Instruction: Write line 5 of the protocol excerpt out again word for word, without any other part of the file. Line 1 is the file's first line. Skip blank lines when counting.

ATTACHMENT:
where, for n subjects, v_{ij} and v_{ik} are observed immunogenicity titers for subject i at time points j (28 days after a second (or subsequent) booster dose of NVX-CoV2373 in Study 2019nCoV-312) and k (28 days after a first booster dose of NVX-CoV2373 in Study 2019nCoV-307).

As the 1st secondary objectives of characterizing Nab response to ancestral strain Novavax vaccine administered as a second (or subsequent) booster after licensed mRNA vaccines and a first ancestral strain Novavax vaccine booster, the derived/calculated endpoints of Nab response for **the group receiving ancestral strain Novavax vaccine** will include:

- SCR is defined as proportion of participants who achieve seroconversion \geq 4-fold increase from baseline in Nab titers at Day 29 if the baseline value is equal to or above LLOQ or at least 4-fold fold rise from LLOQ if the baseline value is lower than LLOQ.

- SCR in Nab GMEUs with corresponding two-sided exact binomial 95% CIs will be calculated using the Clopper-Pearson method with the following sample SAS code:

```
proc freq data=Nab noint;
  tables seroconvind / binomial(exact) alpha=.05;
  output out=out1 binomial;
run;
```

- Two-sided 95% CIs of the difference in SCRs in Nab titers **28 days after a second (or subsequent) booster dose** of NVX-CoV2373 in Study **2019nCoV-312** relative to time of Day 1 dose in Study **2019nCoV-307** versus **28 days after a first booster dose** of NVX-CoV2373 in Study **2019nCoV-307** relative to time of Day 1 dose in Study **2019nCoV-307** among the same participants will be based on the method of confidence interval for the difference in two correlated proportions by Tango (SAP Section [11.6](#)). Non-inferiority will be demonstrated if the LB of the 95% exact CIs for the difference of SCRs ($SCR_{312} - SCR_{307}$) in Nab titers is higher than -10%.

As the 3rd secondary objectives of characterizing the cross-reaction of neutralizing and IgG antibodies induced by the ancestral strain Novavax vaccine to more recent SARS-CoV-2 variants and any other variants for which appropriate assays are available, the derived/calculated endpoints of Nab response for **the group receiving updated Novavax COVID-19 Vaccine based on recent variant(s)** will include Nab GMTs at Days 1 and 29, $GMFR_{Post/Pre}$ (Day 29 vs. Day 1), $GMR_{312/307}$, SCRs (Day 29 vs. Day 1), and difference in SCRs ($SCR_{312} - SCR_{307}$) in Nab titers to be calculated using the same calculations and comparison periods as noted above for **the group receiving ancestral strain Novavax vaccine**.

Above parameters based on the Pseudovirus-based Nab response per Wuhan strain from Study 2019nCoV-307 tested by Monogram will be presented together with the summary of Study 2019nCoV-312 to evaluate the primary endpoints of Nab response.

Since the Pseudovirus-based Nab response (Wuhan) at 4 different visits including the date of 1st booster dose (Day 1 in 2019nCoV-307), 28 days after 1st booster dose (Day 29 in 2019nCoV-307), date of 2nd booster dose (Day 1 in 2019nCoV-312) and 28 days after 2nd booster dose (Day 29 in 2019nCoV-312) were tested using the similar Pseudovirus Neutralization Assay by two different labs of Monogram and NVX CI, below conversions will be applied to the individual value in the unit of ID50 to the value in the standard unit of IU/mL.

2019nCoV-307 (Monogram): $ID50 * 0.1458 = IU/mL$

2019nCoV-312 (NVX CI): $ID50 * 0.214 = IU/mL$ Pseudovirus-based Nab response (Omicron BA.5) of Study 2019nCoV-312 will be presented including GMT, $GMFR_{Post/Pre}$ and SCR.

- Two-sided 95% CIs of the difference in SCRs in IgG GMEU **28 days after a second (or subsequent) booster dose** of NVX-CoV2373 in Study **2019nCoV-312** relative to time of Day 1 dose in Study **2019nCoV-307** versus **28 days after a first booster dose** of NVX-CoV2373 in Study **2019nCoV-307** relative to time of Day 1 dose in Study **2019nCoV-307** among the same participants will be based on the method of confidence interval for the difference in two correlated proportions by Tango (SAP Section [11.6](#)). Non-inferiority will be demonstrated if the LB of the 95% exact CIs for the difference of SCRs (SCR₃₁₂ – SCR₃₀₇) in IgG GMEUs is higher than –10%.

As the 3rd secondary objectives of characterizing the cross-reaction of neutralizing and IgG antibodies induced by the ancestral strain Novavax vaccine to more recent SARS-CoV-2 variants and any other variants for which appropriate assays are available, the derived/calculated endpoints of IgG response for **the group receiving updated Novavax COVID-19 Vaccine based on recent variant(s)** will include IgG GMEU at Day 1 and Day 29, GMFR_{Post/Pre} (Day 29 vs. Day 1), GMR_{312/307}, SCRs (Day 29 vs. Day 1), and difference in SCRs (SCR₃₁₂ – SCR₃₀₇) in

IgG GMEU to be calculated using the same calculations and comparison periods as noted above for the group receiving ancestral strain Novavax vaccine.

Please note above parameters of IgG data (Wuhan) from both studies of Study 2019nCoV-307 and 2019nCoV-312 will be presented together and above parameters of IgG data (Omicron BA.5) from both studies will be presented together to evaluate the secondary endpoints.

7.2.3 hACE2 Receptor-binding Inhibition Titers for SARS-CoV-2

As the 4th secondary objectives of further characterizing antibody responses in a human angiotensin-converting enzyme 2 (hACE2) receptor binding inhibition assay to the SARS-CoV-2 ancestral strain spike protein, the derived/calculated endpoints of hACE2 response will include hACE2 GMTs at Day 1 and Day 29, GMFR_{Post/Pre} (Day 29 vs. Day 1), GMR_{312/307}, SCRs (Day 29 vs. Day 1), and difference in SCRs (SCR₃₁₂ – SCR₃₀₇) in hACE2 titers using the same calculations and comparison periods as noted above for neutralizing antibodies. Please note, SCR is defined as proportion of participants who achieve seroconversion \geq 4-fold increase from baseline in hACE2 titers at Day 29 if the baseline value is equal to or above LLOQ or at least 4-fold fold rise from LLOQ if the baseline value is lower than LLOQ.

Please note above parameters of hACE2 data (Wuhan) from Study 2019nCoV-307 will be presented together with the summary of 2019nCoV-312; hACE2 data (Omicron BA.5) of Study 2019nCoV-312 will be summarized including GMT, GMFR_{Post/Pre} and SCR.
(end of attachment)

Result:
```